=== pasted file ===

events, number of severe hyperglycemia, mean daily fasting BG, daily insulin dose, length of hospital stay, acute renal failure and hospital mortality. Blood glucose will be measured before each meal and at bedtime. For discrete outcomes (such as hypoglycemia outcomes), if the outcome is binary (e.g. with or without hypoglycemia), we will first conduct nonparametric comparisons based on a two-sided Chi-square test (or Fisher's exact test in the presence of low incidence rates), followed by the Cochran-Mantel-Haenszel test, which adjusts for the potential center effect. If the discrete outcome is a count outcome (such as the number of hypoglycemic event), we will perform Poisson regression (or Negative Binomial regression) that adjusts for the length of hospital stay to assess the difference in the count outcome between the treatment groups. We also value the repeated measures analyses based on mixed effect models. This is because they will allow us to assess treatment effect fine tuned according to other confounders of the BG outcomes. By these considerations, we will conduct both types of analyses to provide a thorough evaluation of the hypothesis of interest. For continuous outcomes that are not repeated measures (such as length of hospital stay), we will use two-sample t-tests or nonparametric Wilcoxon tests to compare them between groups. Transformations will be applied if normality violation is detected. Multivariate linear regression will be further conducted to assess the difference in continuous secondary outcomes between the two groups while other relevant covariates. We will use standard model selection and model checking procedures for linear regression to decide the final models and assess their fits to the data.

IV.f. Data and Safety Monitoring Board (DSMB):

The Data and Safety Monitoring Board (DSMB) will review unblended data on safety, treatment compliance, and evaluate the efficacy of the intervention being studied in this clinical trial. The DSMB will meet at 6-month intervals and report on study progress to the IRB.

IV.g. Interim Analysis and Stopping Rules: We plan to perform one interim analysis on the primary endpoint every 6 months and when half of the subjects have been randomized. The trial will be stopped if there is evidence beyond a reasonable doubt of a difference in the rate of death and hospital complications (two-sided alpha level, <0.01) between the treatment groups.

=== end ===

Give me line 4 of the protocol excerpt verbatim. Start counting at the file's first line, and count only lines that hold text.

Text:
IV.g. Interim Analysis and Stopping Rules: We plan to perform one interim analysis on the primary endpoint every 6 months and when half of the subjects have been randomized. The trial will be stopped if there is evidence beyond a reasonable doubt of a difference in the rate of death and hospital complications (two-sided alpha level, <0.01) between the treatment groups.